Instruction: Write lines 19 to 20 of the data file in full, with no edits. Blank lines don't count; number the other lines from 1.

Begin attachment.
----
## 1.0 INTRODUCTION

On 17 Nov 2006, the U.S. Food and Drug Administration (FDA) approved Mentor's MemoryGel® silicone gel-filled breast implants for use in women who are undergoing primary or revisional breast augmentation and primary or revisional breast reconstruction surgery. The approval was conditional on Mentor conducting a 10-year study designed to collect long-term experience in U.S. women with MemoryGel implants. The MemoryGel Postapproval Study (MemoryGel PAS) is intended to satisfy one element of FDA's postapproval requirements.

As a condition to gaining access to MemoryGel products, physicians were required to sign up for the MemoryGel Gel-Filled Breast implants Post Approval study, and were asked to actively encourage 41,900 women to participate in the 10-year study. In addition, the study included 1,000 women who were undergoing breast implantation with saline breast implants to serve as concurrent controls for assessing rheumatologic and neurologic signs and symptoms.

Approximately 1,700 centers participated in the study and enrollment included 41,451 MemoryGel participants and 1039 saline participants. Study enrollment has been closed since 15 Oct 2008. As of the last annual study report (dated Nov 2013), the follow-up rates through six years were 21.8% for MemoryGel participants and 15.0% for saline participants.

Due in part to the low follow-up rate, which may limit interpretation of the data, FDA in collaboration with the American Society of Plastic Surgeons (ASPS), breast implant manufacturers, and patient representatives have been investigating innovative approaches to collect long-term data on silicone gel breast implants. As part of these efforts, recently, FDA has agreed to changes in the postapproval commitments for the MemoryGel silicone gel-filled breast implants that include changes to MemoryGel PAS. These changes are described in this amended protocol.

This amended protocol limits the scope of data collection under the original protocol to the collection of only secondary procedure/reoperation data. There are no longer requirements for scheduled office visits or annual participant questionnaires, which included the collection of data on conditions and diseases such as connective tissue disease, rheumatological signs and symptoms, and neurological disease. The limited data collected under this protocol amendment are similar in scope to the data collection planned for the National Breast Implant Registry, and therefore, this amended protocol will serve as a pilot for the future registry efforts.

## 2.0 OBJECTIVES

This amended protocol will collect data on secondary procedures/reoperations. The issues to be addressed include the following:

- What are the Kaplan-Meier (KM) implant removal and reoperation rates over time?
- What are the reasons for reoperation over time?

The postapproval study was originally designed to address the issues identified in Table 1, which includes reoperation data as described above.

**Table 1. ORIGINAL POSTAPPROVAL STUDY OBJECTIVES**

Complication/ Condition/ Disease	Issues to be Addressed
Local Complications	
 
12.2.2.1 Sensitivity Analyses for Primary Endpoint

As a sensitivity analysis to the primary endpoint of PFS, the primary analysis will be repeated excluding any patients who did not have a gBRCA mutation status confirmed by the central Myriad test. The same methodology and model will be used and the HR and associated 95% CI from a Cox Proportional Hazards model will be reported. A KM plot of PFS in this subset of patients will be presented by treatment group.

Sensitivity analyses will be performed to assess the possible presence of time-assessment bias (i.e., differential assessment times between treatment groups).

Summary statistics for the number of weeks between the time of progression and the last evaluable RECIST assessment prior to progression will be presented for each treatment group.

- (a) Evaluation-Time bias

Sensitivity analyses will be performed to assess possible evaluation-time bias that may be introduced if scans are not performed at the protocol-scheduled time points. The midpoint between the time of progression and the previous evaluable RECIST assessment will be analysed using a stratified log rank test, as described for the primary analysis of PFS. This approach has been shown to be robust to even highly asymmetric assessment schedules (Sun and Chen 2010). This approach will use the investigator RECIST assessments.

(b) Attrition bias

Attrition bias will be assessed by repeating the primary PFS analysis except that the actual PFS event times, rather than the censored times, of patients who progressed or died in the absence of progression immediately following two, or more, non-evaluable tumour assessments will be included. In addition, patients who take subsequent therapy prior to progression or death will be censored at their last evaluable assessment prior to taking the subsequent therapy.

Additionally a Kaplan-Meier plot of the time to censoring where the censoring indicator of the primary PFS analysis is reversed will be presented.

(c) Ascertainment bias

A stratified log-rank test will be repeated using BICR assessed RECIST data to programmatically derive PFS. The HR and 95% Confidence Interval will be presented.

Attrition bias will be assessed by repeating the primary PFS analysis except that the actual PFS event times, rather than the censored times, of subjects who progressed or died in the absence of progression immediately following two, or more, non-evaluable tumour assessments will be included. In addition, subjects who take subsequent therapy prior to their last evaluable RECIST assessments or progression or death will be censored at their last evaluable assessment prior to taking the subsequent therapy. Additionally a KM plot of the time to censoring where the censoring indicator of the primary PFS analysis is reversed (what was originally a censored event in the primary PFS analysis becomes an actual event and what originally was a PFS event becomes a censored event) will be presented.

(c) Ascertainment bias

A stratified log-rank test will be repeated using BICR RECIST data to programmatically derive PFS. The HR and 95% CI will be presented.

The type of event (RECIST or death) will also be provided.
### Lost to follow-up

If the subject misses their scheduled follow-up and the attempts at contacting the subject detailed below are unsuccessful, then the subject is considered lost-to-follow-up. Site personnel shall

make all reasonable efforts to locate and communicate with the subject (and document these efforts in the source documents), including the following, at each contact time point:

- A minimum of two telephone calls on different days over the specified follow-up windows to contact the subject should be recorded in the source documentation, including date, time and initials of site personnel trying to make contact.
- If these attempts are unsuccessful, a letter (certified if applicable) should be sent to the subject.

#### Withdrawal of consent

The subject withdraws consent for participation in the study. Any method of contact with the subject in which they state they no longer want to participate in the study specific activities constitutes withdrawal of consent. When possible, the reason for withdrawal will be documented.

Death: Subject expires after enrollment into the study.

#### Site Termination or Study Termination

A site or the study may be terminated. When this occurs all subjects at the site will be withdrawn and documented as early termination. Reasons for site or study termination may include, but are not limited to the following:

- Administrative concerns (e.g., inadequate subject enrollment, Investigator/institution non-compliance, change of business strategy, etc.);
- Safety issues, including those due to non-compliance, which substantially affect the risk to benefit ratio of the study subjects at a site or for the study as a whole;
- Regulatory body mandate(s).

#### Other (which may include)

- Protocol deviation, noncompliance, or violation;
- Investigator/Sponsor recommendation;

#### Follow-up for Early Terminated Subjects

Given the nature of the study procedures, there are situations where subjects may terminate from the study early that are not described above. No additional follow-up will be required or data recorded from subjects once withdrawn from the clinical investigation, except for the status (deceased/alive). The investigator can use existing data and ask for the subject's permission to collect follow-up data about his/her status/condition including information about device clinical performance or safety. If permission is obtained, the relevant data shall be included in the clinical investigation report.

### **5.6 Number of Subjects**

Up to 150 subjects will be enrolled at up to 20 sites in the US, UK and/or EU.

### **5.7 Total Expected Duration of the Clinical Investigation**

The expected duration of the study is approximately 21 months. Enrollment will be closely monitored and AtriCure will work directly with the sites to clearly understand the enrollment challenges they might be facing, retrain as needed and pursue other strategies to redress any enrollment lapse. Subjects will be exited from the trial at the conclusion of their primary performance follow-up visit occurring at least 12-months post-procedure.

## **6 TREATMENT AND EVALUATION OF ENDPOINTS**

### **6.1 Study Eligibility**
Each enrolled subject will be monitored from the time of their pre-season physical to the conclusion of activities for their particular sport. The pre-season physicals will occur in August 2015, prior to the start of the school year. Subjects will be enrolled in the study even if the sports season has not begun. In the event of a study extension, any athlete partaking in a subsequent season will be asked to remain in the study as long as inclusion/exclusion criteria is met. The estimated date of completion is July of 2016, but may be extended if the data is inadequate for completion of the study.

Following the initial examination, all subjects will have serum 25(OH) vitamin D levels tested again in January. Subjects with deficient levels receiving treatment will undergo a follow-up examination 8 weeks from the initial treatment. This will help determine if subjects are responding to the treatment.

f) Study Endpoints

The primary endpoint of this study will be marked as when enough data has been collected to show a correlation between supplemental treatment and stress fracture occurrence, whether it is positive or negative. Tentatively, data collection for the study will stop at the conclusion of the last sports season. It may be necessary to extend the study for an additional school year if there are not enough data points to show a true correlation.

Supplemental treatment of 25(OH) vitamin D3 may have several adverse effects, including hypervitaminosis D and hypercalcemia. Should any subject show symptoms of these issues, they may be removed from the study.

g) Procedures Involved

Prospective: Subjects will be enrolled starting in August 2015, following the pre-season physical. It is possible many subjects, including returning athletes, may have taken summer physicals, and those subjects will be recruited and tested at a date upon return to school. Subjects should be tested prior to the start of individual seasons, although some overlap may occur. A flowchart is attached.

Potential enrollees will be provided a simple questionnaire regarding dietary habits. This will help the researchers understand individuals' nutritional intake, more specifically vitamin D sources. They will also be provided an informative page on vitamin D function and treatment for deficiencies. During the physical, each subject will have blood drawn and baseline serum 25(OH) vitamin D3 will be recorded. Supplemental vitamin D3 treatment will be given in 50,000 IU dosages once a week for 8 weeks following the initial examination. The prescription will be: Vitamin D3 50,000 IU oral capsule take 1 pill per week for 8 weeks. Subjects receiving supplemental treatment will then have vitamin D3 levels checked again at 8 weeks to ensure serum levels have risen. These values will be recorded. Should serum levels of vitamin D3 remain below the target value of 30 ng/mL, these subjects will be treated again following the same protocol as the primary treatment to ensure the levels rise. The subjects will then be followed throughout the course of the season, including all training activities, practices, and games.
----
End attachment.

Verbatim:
- (a) Evaluation-Time bias

Sensitivity analyses will be performed to assess possible evaluation-time bias that may be introduced if scans are not performed at the protocol-scheduled time points. The midpoint between the time of progression and the previous evaluable RECIST assessment will be analysed using a stratified log rank test, as described for the primary analysis of PFS. This approach has been shown to be robust to even highly asymmetric assessment schedules (Sun and Chen 2010). This approach will use the investigator RECIST assessments.